Alan R. Velie’s 1991 revised edition certainly lives up to it’s anthology subtitle. The book is divided into six sections: Tales, Songs, Oratory, Memoir, Poetry, and Fiction. Each contains what Velie presumably meant to be a representative sampling of these kinds of works.
A theme that runs through almost all of the works from the Oratory section on is the deep anger, frustration, and heartache of a half-conquered people. Looking beyond the Americas, history is replete with examples of conquering forces invading territories, initially overwhelming the people living there, sometimes quickly, sometimes only after a great struggle, but then never entirely wiping them out and replacing them. (Please note: I am not advocating for this!) What remains is a people struggling to maintain their traditional lives, identities, and ways in the face of ongoing pressure from their conquerors. These struggles can last for centuries, sometimes with the conquered culture finally fading away, sometimes with it returning to power or prominence but vastly changed from what it once was.
This is the situation American Indian tribes find themselves in the middle of—neither wiped out or assimilated nor able to return to their pre-conquest ways—and the pain of the status is clear in the works Velie chose. For the white reader, that makes for some pretty uncomfortable reading. At the same time, it’s hard not to wonder how much of the stories about life before the white man came are seen through rose-colored glasses, utopian visions of they ways the authors wished life had been, or want readers to believe they were.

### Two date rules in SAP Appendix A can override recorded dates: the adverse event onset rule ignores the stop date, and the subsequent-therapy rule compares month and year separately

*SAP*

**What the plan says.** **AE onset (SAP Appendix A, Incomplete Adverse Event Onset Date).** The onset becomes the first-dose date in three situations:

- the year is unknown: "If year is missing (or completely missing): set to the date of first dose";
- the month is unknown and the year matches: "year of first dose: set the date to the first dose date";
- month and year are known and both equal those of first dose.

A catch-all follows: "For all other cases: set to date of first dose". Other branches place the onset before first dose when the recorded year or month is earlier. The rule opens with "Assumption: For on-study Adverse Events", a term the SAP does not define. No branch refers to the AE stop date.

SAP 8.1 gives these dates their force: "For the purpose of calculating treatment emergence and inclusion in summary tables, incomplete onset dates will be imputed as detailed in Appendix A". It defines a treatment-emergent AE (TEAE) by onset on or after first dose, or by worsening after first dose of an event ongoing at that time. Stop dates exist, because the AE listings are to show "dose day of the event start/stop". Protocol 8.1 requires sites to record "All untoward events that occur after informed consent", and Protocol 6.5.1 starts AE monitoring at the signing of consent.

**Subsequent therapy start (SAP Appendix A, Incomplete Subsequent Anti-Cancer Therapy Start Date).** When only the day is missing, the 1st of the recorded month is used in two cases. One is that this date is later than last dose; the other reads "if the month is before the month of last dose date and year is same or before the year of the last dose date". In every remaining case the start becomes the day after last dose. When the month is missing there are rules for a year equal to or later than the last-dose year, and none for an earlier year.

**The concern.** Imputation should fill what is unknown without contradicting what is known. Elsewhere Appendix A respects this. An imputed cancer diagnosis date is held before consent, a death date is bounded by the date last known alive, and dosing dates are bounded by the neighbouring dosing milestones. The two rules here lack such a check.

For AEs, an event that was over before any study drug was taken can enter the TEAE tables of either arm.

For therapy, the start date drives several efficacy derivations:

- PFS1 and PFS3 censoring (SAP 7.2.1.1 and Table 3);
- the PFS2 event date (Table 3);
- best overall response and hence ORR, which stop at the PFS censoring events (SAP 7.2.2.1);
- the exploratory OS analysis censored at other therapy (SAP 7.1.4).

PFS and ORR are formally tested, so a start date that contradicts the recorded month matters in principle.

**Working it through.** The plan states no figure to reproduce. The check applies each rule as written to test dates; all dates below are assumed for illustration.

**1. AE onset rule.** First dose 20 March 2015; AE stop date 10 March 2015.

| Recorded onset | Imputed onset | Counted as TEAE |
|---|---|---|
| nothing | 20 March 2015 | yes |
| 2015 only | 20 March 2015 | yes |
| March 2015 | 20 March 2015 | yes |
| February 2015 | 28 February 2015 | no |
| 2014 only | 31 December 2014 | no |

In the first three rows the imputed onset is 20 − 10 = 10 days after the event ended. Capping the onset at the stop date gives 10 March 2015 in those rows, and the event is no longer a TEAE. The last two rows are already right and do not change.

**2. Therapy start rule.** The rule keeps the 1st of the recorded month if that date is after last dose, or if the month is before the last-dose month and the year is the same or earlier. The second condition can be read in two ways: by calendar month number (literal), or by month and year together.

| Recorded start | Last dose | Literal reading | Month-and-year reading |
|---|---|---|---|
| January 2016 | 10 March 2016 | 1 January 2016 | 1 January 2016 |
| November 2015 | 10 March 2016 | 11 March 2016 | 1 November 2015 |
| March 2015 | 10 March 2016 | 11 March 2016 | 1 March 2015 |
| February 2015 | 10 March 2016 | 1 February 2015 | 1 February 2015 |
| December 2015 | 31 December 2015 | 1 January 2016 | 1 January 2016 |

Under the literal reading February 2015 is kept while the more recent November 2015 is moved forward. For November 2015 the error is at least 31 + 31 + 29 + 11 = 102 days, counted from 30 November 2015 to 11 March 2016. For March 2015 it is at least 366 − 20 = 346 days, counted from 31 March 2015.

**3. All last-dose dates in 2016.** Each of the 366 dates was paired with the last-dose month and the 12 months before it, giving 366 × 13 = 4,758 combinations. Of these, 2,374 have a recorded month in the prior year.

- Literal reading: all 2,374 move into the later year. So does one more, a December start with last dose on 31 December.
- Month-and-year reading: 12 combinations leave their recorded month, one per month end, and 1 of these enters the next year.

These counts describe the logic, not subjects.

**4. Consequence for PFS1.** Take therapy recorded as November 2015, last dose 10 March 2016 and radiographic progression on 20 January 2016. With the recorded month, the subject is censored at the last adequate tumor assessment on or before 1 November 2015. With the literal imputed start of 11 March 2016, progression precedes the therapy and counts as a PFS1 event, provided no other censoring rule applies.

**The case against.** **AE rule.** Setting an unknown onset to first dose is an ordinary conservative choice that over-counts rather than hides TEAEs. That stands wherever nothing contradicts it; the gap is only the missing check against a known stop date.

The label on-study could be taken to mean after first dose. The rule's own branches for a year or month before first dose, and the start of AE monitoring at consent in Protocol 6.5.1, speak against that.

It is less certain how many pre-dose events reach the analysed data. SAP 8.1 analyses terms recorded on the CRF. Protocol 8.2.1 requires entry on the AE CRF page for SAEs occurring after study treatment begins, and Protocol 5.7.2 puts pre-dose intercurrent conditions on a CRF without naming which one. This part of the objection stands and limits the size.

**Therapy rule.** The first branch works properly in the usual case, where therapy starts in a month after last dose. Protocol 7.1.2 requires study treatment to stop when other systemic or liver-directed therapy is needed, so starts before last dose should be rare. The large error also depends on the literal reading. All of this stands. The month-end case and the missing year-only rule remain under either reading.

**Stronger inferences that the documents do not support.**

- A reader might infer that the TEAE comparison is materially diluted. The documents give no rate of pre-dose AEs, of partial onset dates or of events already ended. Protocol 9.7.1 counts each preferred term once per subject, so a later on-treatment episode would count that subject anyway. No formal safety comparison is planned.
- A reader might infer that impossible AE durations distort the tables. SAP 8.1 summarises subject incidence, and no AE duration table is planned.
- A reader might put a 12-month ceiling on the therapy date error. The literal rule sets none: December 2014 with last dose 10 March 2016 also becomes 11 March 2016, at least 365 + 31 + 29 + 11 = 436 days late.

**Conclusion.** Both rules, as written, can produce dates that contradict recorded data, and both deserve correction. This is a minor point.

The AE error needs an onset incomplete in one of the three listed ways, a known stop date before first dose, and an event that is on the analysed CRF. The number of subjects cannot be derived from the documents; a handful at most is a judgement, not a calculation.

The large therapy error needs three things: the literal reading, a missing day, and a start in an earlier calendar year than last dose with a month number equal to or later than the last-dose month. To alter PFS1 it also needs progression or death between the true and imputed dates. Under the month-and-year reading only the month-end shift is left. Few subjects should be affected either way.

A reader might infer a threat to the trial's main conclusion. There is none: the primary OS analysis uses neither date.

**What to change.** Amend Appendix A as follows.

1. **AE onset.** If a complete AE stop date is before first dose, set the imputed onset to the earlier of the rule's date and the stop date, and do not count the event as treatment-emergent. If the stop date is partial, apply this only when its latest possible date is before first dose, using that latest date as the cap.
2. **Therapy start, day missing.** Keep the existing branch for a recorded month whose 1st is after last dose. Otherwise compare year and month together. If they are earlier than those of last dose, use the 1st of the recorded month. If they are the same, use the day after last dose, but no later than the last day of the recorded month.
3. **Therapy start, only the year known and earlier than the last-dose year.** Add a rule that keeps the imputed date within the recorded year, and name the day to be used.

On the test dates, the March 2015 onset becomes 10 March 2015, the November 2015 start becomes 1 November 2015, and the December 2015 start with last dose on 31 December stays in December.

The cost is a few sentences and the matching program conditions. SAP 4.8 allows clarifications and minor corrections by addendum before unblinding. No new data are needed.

Something else comes through: how little the Indian authors of these works understand white culture, just as so many whites fail to understand the many Indian cultures. A book like this has the potential to help to start bridging that divide, but the authors’ understandable anger and the reader’s likely defensive response to it make the bridge-building difficult.
Putting together any anthology is unavoidably an exercise in making choices of what to include and what to leave out, but this is where Velie falls down in this reader’s estimation. The tribes of the southern United States, from coast to coast, and of the intermountain west and west coast are almost completely left out. The farthest southwest Velie’s selections come from is Oklahoma. Also, it’s clear that Velie chose poets and novelists he mostly had worked with at the University of Oklahoma and elsewhere and/or knew. This failure to bring in other voices is the reason I’ve taken away a half-star rating where I can.
A thirty year old book cannot, of course, give any insight into the thinking and writing of Indian authors since its publication, but given the history of those decades, I can’t help but wonder if anything has changed in a meaningful way.
For the non-Indian reader, and especially for the white reader, this collection gives an insight into the hearts and minds of a people too often ignored and neglected, left in a cultural limbo with no resolution in sight.